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Subject: Re: [boost] [MSM] Is there any interest in C++14 Boost.MSM-eUML like library which compiles up to 60x quicker whilst being a slightly faster too?
From: Krzysztof Jusiak (krzysztof_at_[hidden])
Date: 2016-02-15 05:08:08

On Fri, Feb 12, 2016 at 6:44 PM, Vicente J. Botet Escriba <
vicente.botet_at_[hidden]> wrote:

> Le 12/02/2016 12:20, Krzysztof Jusiak a écrit :
>> On Thu, Feb 11, 2016 at 12:28 PM, Vicente J. Botet Escriba <
>> vicente.botet_at_[hidden]> wrote:
>>> It seems that we need to inspect the UML2.1 documentation to check what
>>> is
>>> the specified behavior. If it is undefined, the argument in MSM would be
>>> valid.
>> I checked UML2.5 specification and I have found "Transition execution
>> sequence" ( / page 316).
>> However, there is no much info about the sequence there. It's mostly about
>> that exit of the main state has to happen before entry to the target
>> state.
>> I can't find anything about when guard/action should happen in the
>> sequence
>> :/ buy it's a long document so maybe it might be found somewhere?
>> On page 377 I see an example where the order is clear
> xS11; t1; xS1; t2; eT1; eT11; t3; eT111
> Where xAAA means exit action on state AAA and eAAA entry on state AAA.
> ti are actions on the segmented transitions.
> Just before this example you can find
> *"Transition execution sequence **
> *Every Transition, except for internal and local Transitions, causes
> exiting of a source State, and entering of the target State. These two
> States, which may be composite, are designated as the main source and the
> main target of a Transition respectively.
> The main source is a direct substate of the Region that contains the
> source States, and the main target is the substate of the Region that
> contains the target States.
> NOTE. A Transition from one Region to another in the same immediate
> enclosing composite State is not allowed. Once a Transition is enabled and
> is selected to fire, the following steps are carried out in order:
> 1. Starting with the main source State, the States that contain the main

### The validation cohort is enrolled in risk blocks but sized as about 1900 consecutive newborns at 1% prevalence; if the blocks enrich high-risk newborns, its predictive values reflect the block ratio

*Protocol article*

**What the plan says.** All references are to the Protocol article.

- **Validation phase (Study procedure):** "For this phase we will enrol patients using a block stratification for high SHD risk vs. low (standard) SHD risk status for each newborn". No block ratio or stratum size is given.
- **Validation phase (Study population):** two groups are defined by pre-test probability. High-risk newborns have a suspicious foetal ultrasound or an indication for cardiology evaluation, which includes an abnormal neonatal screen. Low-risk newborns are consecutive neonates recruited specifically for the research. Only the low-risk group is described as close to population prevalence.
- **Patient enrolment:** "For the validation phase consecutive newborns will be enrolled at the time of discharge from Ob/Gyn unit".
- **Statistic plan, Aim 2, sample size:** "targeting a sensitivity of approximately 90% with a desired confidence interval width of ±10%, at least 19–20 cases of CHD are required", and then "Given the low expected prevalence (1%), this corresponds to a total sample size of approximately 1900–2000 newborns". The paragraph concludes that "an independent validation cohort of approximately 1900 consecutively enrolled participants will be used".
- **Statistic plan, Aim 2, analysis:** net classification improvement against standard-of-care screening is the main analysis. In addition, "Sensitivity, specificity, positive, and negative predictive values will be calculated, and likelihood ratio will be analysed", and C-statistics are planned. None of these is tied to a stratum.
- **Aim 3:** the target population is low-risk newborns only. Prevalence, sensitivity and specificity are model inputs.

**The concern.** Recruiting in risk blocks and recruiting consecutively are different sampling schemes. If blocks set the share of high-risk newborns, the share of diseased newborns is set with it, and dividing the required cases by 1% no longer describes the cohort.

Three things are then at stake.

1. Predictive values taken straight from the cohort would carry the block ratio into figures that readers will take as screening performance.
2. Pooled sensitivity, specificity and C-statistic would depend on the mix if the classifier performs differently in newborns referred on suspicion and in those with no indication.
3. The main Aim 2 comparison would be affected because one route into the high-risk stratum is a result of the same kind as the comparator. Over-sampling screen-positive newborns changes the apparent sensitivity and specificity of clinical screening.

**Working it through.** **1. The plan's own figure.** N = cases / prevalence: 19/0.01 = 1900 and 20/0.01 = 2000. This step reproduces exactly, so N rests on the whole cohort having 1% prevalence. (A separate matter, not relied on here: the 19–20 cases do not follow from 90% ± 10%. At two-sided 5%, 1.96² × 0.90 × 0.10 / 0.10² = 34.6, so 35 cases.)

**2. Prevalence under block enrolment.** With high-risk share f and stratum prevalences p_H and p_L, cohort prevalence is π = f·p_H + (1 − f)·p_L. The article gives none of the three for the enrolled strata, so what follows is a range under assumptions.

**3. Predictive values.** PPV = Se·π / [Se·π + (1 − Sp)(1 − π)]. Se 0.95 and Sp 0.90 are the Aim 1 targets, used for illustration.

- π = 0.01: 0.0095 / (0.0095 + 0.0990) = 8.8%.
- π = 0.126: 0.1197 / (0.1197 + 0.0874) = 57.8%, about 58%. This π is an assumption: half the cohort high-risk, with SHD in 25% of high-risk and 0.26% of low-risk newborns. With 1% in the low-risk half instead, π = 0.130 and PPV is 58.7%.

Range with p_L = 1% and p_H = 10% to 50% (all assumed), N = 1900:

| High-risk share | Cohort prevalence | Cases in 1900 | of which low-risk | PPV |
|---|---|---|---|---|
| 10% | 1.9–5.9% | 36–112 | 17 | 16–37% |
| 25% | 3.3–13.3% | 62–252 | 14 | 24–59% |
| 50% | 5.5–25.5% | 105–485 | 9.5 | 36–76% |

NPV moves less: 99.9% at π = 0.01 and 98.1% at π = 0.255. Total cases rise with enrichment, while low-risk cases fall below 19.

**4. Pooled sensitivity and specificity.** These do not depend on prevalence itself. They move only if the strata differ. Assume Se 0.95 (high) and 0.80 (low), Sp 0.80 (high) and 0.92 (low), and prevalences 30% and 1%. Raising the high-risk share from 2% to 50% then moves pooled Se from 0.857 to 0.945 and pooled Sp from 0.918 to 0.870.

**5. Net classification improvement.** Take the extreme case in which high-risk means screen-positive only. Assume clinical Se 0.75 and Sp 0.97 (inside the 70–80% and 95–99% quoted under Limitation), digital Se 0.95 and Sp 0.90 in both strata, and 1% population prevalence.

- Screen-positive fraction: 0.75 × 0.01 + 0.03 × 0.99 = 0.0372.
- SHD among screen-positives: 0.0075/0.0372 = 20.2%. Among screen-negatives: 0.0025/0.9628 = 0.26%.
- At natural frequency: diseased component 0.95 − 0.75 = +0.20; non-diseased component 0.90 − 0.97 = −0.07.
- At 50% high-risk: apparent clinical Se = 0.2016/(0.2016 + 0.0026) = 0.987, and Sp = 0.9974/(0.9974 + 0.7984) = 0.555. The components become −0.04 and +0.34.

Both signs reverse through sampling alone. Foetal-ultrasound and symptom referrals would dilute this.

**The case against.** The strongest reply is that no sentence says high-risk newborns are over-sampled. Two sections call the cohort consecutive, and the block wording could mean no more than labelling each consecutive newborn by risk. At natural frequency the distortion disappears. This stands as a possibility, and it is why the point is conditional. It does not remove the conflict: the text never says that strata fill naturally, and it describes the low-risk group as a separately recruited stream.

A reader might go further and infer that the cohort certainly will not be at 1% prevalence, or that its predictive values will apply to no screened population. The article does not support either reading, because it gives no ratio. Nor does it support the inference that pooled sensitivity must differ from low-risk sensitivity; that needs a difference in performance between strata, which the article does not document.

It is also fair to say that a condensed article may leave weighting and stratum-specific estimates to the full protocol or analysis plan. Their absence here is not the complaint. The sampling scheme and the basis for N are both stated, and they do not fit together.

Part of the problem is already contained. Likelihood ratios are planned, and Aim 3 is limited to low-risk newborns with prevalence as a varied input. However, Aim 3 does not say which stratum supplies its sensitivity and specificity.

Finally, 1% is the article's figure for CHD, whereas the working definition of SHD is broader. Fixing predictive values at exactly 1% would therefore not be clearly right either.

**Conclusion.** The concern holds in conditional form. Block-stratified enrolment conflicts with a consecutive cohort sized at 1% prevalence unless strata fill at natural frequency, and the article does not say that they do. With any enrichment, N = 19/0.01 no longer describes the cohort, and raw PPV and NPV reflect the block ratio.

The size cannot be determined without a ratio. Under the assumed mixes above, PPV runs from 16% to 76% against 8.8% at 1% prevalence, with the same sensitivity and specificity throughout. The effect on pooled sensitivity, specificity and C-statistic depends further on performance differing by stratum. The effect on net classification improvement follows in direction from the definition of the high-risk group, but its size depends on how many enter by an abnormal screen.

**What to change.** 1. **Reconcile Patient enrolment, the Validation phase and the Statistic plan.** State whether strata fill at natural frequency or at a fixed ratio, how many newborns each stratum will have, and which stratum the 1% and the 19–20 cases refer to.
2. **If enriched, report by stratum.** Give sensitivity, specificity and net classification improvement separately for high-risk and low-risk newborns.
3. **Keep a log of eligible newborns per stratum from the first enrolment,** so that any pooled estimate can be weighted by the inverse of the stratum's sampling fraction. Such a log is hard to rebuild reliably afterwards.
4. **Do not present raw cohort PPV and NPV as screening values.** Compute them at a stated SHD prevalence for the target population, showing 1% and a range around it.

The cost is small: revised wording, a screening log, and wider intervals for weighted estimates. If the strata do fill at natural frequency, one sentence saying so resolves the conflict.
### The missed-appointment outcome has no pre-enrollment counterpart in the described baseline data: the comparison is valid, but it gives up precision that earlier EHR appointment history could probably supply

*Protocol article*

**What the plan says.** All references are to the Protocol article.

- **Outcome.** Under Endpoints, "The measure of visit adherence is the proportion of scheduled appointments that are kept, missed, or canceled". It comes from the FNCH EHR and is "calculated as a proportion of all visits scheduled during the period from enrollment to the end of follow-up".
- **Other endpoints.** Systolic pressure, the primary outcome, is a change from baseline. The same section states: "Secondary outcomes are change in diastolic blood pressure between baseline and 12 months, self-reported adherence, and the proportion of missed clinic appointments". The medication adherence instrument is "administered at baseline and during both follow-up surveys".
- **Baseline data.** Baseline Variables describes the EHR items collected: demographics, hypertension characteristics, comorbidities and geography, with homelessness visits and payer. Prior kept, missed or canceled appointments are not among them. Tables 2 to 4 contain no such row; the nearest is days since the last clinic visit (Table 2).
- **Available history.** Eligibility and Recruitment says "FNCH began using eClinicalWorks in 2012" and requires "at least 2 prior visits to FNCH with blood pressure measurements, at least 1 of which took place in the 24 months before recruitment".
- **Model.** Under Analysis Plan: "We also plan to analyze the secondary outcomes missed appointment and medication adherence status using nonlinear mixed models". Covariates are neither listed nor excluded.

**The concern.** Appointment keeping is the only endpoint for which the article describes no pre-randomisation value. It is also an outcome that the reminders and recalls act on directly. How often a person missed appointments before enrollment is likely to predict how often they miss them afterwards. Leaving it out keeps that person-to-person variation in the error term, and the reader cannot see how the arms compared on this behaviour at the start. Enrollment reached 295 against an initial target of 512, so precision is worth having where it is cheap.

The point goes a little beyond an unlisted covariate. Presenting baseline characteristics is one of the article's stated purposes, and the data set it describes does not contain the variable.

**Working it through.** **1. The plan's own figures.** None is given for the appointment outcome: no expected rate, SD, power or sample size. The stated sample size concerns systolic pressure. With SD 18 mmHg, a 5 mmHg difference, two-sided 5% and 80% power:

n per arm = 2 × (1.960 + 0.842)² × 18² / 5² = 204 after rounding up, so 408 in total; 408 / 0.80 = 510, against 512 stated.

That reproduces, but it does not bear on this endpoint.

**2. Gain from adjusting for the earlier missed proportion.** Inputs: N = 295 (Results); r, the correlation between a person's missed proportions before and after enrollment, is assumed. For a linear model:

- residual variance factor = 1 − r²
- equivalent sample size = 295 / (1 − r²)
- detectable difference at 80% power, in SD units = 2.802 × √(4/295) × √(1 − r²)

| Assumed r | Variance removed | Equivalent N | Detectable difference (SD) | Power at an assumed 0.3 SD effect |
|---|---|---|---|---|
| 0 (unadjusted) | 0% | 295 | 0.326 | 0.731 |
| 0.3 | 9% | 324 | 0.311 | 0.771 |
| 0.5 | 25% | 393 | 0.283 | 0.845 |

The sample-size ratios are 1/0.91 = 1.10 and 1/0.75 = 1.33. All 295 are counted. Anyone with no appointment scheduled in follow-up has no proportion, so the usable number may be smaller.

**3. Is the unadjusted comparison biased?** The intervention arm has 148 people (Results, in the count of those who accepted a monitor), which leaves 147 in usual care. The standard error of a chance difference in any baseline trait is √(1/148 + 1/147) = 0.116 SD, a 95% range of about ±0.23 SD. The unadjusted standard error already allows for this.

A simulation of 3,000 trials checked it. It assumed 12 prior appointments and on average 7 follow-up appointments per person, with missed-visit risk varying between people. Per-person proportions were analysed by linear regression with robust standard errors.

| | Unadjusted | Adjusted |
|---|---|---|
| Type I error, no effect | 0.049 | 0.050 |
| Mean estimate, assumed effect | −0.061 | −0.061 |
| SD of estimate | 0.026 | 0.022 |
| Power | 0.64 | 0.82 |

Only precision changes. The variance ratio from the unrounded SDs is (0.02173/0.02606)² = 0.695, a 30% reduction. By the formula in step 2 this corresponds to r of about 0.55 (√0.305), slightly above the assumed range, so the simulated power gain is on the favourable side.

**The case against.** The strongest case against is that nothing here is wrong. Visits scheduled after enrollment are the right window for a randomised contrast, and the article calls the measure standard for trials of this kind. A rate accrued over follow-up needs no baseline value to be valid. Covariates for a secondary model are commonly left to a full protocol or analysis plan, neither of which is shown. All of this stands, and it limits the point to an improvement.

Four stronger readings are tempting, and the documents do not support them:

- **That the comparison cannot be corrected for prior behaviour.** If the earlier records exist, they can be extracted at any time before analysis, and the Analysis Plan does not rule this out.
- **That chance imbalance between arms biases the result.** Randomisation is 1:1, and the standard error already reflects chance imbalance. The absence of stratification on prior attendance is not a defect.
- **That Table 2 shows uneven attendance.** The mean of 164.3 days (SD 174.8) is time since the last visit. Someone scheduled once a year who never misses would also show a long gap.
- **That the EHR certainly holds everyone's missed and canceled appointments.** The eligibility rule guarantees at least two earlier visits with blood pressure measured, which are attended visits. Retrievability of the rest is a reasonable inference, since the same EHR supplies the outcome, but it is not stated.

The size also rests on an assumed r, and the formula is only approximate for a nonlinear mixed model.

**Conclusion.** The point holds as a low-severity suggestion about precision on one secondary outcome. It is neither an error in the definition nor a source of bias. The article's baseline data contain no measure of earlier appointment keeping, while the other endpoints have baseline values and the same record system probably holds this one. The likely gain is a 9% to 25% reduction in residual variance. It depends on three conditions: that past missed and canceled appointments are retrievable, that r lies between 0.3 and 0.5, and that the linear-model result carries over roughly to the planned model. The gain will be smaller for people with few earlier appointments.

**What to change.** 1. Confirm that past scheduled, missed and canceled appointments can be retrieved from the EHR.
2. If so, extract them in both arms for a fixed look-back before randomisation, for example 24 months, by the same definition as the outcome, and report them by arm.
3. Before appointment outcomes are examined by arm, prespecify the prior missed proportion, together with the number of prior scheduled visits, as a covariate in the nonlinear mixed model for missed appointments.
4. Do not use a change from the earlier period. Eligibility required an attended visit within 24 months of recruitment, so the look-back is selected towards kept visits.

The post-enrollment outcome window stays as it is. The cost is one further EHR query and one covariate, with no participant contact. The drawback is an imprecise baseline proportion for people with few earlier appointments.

> source State are exited according to the rules of State exit (or, composite
> State exit if the main source State is nested) as described earlier.
> 2. The series of State exits continues until the first Region that
> contains, directly or indirectly, both the main source and main target
> states is reached. The Region that contains both the main source and main
> target states is called their least common ancestor. At that point, the
> effect Behavior of the Transition that connects the sub-configuration of
> source States to the sub-configuration of target States is executed. (A
> “sub-configuration” here refers to that subset of a full state
> configuration contained within the least common ancestor Region.)
> 3. The configuration of States containing the main target State is
> entered, starting with the outermost State in the least common ancestor
> Region that contains the main target State. The execution of Behaviors
> follows the rules of State entry (or composite State entry) described
> earlier. "
> I believe this is clear enough.
> 1 exits
> 2 action
> 3 entries

For me it is semi clear, but I do agree with your conclusion though.
However, there is no info about guards being executed before src state exit.
It might be implied by the statement that transition has to be enabled, but
I'm not sure about it.

> BTW. I have a question related to local transitions. Concept seems to be
>>>> nice but I don't undesrtand why exit/entry is NOT triggered only 'if the
>>>> main target state is a substate of the main source'.
>>>> Why this concept can't be more general? Wouldn't that be nice?
>>>> s1 + e1 = s2 // exit from s1 / entry to s2
>>>> s1 ^ e1 = s2 // no exit from s1 / no entry to s2
>>>> A local transition will ensure that there is no exit on s1, but there
>>> should be an entry in s2 if s2 is not s1.
>>> You will need to have a nested examples to see the difference between an
>>> external and a local transition.
>> Yea, I do get it. Cheers. Do have any example when local transitions are
>> useful? I see some usage for them but I struggle really to find a really
>> good use case for them.
>> Let say that you have a state S with two sub-states S1 and S2.
> While in state S, if you receive the event E1 you want to go to S1, but
> don't want to execute the exit of state S. However you want to execute the
> exit of S1 or S2.
> S ^ E1 = S1;
> Think of E1 as an event that interrupts whatever you were doing on S1 or
> S2.
Yea, yea I do get that. I was asking more about real life example. I mean,
what use case would require such behavior, because I can't think of any,
but I know there are some.
I'm asking because I don't have any experience with local transition and it
is hard to justify adding a new feature without a meaningful rationale.

Thank you for you feedback, it is very useful.

> Vicente
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